himself, but he wants to remain married. >> it has to be possible. we see how protestant ministers have wives and children. we want this too. reporter: the reform of the catholic church might just have its origins in the amazon. brent: it was only last year that california experienced its deadliest most destructive wildfires. now flames are once again raging across the state. in los angeles, around 50,000 people have been told to evacuate. reporter: moving faster through the e canyons north of f los angeles, driven by high winds, the wildfire in southern california broke out thursday. mandatory evacuation orders are in place. over 500 firefighters are battling the blaze, backed by air tankers and helicopters. >> do not be loaded by the fact that you may not see open flames right now. because there are plenty of
hotspots out. the incident will have fires all night -- firefighters all night trying to work on the hotspots and try to work on increasing our containment line. reporter: the firires are not oy raging in the e los angegeles a, butt also further north in the wine region of sonoma county, where residents were evacuated to escape the fire. >> and at 1:30 a.m., i woke up and the mountain was on fire. so i woke up my husband, and we checked it out and it was across the river. >> a lot of people i know lost their houses in the previous fires. i know for people who have already lost their houses in this one. it is just a real big reality check. reporter: in the past, california's largest utility company, pg&e, has been held responsible for numerorous wildldfis inin t statete. pg&e said they a are investigatg whetheher their equipmt t had bn involved in stoking the fire in sonoma valley.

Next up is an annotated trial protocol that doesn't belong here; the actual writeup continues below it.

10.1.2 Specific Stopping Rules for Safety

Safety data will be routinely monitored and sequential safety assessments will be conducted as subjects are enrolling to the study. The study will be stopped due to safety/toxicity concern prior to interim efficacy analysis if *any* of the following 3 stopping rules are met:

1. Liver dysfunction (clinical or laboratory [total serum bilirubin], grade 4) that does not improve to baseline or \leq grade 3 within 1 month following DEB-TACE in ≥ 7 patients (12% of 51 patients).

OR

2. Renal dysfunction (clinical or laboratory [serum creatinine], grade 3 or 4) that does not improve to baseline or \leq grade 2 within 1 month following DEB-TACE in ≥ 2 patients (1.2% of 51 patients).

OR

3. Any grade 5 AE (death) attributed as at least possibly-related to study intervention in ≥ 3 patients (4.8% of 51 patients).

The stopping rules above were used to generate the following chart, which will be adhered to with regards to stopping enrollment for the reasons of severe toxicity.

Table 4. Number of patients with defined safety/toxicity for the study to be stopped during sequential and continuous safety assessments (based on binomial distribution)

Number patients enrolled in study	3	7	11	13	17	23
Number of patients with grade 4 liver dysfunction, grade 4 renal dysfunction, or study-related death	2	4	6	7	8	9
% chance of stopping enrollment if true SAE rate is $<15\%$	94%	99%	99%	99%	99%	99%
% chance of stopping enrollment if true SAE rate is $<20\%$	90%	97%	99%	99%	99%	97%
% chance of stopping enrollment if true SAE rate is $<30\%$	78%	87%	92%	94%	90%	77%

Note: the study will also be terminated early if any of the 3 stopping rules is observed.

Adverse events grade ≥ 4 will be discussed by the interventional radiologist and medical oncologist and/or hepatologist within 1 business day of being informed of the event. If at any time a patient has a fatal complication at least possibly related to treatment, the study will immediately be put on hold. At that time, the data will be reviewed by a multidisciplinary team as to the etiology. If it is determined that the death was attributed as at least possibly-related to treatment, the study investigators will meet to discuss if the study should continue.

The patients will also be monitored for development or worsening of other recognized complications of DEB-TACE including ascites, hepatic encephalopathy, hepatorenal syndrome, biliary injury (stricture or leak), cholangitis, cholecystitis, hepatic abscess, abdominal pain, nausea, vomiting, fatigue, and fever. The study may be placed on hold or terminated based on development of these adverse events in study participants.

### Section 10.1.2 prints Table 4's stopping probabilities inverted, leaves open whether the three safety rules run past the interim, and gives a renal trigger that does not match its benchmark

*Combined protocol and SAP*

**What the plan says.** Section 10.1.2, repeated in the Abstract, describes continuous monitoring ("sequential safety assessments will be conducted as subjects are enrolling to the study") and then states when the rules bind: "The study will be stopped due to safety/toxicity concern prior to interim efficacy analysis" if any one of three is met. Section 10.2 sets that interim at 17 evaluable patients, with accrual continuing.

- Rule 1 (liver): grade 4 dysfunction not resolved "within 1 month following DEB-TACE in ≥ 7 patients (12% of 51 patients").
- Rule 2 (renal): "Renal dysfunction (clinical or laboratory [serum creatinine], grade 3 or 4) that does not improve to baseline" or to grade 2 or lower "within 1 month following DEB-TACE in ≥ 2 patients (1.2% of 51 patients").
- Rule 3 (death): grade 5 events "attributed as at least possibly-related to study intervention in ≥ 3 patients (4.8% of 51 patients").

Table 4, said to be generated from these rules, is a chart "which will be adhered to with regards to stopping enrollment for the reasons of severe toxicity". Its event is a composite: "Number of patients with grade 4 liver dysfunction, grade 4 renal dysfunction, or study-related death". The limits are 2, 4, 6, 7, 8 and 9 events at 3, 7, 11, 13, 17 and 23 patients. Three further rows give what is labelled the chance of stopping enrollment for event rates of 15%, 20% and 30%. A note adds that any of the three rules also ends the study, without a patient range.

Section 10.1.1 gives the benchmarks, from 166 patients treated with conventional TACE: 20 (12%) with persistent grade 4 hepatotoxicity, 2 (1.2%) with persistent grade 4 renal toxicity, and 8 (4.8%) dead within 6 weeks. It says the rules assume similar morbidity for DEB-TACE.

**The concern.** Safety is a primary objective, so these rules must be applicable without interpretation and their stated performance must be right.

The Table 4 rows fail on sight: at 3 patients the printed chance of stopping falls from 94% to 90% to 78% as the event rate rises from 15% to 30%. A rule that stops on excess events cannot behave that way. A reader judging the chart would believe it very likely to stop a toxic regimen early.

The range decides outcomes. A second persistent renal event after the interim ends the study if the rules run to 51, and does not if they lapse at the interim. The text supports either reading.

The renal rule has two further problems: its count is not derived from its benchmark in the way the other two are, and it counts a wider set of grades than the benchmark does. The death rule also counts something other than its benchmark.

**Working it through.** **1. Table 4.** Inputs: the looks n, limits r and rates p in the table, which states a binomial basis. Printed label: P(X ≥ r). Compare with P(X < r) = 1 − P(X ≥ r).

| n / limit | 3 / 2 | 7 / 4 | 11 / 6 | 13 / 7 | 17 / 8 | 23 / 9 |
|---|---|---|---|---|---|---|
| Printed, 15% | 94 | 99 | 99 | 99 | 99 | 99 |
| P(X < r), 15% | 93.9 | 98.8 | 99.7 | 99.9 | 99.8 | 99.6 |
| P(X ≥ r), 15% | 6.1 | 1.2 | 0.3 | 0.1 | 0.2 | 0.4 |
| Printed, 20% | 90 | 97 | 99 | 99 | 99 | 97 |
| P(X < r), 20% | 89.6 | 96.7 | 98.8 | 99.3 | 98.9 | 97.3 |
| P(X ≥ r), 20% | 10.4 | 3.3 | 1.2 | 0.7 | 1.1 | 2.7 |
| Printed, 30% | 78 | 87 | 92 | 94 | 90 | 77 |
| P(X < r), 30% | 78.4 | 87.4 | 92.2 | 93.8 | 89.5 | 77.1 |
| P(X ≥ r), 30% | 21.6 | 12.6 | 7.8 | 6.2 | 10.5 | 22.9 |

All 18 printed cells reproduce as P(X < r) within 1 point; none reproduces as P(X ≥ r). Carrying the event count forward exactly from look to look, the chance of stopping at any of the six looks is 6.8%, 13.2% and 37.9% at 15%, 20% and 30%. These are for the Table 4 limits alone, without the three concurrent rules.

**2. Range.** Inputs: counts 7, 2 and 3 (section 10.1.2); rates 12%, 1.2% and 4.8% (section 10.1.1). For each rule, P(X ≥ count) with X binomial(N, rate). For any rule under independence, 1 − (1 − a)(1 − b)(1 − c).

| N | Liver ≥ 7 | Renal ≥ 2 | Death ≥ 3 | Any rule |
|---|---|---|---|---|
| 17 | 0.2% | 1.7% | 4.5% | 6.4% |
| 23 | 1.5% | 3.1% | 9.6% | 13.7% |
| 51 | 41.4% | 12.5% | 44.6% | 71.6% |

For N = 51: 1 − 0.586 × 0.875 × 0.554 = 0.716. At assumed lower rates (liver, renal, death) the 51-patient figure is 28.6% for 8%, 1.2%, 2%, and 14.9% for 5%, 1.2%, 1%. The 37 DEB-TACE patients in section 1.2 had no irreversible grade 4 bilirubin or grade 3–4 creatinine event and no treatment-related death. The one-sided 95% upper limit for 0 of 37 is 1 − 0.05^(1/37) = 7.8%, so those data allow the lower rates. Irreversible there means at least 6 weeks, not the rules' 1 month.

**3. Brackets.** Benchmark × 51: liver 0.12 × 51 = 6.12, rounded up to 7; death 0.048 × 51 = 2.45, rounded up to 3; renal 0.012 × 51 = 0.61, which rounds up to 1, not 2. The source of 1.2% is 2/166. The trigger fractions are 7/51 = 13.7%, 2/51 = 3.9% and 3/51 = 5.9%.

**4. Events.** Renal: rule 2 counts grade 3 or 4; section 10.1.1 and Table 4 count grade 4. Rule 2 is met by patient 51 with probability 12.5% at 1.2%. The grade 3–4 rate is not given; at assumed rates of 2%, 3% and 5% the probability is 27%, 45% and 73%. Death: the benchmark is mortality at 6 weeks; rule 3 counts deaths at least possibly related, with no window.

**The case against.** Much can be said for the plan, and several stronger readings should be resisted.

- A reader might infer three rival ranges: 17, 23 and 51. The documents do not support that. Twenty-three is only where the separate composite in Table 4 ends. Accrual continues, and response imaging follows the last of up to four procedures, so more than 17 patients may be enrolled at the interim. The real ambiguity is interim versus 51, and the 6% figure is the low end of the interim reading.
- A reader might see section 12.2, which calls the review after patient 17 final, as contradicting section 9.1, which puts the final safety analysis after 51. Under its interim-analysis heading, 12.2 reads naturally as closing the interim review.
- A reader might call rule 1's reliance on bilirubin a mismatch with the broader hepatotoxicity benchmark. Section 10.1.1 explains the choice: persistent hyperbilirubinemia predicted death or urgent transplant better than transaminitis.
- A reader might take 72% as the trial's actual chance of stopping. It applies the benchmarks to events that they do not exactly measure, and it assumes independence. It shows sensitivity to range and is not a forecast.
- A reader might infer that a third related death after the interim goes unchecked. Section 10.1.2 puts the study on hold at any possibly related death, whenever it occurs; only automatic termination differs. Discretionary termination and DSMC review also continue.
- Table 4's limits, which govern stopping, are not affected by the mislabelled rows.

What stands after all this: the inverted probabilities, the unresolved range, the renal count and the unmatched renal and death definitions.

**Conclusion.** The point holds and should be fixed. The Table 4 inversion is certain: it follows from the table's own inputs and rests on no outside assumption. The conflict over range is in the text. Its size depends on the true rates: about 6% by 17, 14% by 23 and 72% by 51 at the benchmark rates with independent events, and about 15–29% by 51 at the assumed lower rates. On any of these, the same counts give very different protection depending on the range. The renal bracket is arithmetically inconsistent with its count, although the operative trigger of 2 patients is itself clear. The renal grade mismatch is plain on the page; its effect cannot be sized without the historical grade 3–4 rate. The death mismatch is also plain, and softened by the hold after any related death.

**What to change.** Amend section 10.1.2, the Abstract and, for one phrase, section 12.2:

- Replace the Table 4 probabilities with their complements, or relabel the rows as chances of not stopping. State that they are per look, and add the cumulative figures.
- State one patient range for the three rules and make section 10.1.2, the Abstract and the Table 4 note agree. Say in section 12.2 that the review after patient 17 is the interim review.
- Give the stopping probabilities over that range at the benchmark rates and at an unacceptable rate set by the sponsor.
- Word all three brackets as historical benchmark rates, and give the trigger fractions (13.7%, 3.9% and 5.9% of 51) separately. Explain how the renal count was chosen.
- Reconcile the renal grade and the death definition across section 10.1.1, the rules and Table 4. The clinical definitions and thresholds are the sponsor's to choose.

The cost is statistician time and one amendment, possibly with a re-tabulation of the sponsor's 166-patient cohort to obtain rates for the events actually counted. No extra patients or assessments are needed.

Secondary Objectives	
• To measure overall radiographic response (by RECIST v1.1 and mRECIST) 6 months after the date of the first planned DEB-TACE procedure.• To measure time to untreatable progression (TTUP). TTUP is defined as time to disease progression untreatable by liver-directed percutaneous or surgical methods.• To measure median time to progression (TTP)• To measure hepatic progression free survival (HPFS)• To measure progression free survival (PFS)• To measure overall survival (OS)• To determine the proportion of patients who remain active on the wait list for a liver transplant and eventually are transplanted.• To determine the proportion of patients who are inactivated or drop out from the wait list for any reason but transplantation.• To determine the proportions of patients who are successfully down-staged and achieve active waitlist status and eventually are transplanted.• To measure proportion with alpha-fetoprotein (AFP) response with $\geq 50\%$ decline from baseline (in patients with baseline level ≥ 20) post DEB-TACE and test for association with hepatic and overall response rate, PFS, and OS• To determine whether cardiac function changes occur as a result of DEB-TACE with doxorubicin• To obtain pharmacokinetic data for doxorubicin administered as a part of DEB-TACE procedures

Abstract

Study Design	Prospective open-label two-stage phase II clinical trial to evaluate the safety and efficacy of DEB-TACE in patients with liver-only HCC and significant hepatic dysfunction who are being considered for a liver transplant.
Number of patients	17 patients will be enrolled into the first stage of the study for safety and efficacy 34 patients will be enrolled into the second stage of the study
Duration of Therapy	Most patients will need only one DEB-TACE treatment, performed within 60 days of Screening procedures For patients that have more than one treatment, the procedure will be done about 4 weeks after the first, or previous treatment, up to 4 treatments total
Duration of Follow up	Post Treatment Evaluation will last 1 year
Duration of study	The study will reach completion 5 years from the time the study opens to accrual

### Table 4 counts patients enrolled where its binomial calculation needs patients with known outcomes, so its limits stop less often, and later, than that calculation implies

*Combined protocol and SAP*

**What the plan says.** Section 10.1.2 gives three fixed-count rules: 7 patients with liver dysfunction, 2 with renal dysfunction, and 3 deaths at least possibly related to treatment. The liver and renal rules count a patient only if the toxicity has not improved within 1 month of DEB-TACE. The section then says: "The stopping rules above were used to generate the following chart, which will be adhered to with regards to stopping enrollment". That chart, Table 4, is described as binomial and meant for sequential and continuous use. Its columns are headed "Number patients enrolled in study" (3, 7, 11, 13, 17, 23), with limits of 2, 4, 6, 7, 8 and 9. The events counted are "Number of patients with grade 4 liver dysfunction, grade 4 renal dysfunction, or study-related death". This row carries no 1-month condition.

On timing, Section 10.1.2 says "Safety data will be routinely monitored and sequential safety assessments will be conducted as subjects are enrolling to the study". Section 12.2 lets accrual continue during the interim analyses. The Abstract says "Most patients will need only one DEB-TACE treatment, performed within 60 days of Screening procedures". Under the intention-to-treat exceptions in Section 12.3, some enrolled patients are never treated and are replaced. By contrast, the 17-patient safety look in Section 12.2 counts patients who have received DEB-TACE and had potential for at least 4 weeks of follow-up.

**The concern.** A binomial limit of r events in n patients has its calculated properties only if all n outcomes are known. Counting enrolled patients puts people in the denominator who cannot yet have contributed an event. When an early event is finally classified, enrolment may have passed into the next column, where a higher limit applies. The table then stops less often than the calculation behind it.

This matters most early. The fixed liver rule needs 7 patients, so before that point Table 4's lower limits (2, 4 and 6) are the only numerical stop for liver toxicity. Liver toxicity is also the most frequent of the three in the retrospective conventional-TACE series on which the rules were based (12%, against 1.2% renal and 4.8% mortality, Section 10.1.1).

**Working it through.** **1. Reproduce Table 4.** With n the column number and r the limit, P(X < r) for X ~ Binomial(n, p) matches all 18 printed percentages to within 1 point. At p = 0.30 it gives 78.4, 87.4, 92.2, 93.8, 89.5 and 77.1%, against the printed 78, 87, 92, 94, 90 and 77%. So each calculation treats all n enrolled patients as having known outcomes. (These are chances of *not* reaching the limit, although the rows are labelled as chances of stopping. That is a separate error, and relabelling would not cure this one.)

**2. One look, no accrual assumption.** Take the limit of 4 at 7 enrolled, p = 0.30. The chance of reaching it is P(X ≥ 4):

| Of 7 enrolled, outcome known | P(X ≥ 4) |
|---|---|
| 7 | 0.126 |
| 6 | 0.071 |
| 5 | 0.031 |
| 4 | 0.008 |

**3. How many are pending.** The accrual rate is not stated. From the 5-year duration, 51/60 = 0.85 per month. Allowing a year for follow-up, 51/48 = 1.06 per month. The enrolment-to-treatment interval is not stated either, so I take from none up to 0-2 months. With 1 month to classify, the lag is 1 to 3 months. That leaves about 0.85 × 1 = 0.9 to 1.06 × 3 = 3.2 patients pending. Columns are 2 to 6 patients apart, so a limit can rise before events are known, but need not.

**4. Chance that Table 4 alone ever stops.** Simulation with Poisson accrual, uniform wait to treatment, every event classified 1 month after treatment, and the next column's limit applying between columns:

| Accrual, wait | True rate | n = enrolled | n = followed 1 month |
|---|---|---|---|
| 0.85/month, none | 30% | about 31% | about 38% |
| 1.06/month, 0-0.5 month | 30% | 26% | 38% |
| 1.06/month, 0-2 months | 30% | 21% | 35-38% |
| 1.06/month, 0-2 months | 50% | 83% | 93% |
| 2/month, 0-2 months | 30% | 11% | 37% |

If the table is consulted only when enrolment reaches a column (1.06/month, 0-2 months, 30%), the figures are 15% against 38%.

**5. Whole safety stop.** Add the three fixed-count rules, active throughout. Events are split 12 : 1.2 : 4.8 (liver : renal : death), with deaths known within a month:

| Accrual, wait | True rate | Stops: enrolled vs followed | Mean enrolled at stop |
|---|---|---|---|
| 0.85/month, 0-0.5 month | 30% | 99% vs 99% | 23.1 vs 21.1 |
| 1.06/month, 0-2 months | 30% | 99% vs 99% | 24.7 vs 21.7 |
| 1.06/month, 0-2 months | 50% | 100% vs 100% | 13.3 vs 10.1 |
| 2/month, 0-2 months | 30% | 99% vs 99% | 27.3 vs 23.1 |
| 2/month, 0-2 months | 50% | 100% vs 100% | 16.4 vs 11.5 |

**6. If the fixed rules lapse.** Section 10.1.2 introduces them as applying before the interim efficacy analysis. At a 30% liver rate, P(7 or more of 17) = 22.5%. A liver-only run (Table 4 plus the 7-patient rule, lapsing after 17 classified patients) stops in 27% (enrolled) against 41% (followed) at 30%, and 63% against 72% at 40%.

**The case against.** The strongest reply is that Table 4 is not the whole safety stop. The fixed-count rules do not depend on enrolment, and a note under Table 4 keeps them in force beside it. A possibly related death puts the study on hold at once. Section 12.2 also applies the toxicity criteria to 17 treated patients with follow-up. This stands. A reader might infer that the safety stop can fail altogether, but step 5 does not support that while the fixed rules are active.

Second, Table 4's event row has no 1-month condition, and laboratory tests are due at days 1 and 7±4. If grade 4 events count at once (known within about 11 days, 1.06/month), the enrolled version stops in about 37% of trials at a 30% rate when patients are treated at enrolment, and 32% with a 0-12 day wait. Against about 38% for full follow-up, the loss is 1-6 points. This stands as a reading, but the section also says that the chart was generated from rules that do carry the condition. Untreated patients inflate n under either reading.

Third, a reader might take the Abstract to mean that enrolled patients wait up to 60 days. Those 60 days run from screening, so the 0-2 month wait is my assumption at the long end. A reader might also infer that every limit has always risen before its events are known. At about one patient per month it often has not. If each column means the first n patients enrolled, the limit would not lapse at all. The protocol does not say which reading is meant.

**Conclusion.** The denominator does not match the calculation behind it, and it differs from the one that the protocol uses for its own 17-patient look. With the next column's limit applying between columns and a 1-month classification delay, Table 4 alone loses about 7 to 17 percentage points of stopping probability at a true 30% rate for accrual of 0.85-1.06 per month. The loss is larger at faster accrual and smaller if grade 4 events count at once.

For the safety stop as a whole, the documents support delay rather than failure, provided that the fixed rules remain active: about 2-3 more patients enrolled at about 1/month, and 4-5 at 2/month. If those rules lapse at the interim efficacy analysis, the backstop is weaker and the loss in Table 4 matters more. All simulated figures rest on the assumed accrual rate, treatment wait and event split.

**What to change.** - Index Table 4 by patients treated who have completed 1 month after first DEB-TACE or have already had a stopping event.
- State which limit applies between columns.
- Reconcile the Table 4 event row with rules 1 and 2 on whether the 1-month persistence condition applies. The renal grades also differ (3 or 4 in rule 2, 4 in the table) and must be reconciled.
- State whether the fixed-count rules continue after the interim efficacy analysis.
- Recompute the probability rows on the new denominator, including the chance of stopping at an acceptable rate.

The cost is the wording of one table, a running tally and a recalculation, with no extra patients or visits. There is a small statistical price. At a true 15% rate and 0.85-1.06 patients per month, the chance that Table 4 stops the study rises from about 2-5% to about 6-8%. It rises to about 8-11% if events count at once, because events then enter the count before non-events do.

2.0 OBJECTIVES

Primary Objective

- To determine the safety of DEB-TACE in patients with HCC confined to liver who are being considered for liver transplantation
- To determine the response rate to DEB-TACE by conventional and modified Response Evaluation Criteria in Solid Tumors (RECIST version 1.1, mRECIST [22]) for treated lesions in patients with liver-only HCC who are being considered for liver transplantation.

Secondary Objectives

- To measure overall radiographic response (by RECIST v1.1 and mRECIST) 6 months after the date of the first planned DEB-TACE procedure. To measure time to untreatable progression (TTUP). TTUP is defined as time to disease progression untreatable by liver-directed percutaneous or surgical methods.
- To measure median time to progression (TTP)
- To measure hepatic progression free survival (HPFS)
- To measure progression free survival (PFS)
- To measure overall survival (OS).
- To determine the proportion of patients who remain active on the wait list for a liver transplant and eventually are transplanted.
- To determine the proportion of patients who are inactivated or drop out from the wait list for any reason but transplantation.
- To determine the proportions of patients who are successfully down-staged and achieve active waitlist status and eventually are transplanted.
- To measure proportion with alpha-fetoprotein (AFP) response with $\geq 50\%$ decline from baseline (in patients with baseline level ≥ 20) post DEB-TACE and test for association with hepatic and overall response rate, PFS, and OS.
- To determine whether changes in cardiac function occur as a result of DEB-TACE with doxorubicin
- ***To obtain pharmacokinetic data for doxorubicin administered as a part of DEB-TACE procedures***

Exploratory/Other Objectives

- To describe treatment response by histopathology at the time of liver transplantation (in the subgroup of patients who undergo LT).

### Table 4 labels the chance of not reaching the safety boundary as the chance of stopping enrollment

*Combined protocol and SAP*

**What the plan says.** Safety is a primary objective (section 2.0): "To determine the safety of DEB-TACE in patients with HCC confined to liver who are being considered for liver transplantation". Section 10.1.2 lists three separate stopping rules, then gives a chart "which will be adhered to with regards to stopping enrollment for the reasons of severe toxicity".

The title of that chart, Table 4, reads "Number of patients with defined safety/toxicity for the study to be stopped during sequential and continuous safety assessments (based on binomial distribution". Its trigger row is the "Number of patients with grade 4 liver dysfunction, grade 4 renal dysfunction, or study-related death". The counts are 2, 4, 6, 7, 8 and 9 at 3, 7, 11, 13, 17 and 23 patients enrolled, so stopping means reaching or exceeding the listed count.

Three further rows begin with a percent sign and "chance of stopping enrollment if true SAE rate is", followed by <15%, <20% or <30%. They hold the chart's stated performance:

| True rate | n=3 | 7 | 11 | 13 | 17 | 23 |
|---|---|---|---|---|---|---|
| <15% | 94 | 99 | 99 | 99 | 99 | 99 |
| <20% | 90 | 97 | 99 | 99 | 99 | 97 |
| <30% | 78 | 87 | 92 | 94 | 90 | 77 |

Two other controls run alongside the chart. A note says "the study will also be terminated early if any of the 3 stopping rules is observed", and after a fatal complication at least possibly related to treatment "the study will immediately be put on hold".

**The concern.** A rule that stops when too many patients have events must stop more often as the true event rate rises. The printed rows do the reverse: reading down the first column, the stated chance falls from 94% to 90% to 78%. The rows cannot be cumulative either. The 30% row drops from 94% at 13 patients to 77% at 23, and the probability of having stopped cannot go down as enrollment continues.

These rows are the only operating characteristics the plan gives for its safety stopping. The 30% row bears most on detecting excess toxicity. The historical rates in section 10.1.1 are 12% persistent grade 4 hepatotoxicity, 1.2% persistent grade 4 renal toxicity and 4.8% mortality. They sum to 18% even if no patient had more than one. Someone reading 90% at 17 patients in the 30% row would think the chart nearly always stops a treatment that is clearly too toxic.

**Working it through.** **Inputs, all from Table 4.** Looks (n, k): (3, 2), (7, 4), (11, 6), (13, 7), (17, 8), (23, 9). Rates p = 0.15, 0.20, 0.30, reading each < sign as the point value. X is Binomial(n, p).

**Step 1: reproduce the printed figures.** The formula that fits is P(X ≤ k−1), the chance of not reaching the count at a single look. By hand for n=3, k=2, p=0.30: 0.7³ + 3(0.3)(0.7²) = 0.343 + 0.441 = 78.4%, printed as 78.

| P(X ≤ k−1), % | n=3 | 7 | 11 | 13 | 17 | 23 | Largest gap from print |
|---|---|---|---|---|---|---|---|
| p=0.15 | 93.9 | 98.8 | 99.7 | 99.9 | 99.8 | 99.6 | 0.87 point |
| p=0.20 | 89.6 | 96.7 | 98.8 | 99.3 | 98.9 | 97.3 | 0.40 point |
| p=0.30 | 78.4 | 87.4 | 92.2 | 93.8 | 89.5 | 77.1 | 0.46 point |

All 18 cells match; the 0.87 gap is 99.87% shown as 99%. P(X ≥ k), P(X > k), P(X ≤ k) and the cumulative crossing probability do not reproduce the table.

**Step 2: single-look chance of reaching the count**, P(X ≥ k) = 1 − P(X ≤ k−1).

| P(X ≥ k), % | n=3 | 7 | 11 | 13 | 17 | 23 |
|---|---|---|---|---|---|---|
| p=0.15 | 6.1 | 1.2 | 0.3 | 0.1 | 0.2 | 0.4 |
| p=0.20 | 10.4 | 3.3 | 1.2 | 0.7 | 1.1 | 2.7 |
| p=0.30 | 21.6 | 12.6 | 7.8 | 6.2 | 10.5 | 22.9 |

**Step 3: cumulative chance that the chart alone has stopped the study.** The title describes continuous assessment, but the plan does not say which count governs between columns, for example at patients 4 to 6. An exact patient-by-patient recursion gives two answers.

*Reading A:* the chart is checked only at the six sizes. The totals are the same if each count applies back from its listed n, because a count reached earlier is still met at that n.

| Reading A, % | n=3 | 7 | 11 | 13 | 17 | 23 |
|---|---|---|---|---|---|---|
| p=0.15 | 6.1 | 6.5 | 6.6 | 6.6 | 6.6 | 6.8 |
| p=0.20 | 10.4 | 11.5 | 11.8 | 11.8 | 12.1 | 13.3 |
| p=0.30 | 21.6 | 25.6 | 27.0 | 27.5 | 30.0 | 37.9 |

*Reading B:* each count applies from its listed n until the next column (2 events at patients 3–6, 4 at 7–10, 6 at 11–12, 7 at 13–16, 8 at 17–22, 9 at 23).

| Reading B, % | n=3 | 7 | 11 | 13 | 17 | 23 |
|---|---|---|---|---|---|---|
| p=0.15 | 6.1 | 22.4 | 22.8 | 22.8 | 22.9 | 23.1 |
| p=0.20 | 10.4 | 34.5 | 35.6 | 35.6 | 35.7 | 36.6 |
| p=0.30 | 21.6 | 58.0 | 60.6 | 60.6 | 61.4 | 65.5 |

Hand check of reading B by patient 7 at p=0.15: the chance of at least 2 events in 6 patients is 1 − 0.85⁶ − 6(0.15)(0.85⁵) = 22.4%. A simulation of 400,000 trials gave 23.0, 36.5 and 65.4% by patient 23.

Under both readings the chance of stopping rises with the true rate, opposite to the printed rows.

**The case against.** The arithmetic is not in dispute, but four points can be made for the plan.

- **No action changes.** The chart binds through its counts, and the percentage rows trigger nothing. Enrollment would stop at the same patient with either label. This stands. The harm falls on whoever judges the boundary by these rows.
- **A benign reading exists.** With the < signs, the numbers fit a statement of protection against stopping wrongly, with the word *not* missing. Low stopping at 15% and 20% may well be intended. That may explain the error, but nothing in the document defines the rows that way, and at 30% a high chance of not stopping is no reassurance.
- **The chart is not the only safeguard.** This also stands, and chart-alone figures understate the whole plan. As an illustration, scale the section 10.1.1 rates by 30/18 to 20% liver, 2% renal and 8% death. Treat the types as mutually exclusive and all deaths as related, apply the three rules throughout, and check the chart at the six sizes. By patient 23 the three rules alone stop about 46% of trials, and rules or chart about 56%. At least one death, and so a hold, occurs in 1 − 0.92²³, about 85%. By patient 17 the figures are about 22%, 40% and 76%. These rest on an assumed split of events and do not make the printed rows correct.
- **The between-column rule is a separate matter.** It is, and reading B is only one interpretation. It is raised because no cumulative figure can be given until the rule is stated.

to reducuce the risk of accidenl fires, power was cut to hundreds of thousands of customers in california. governor gavin newsom writ assize the utilities for how they handle wildfire protection. >> it is infuriating beyond words to live in a state as innovative and extraordinarily entrepreneurial and capable as the state of california, to be living in an environment where we are seeing this kind of disruption in these blackouts. reporter: with hot dry winds expected to hit california over the weekekend, and and is not insight. -- end is not insight. brent: this week's action sees choco host and what is germany's fiercest derby game. i am now joined by jonathan crane. what can we expect? jonathan: if past meetings or anything to go by, we can expect a lot of goals. we had 40 last season. forget dorman versus byard.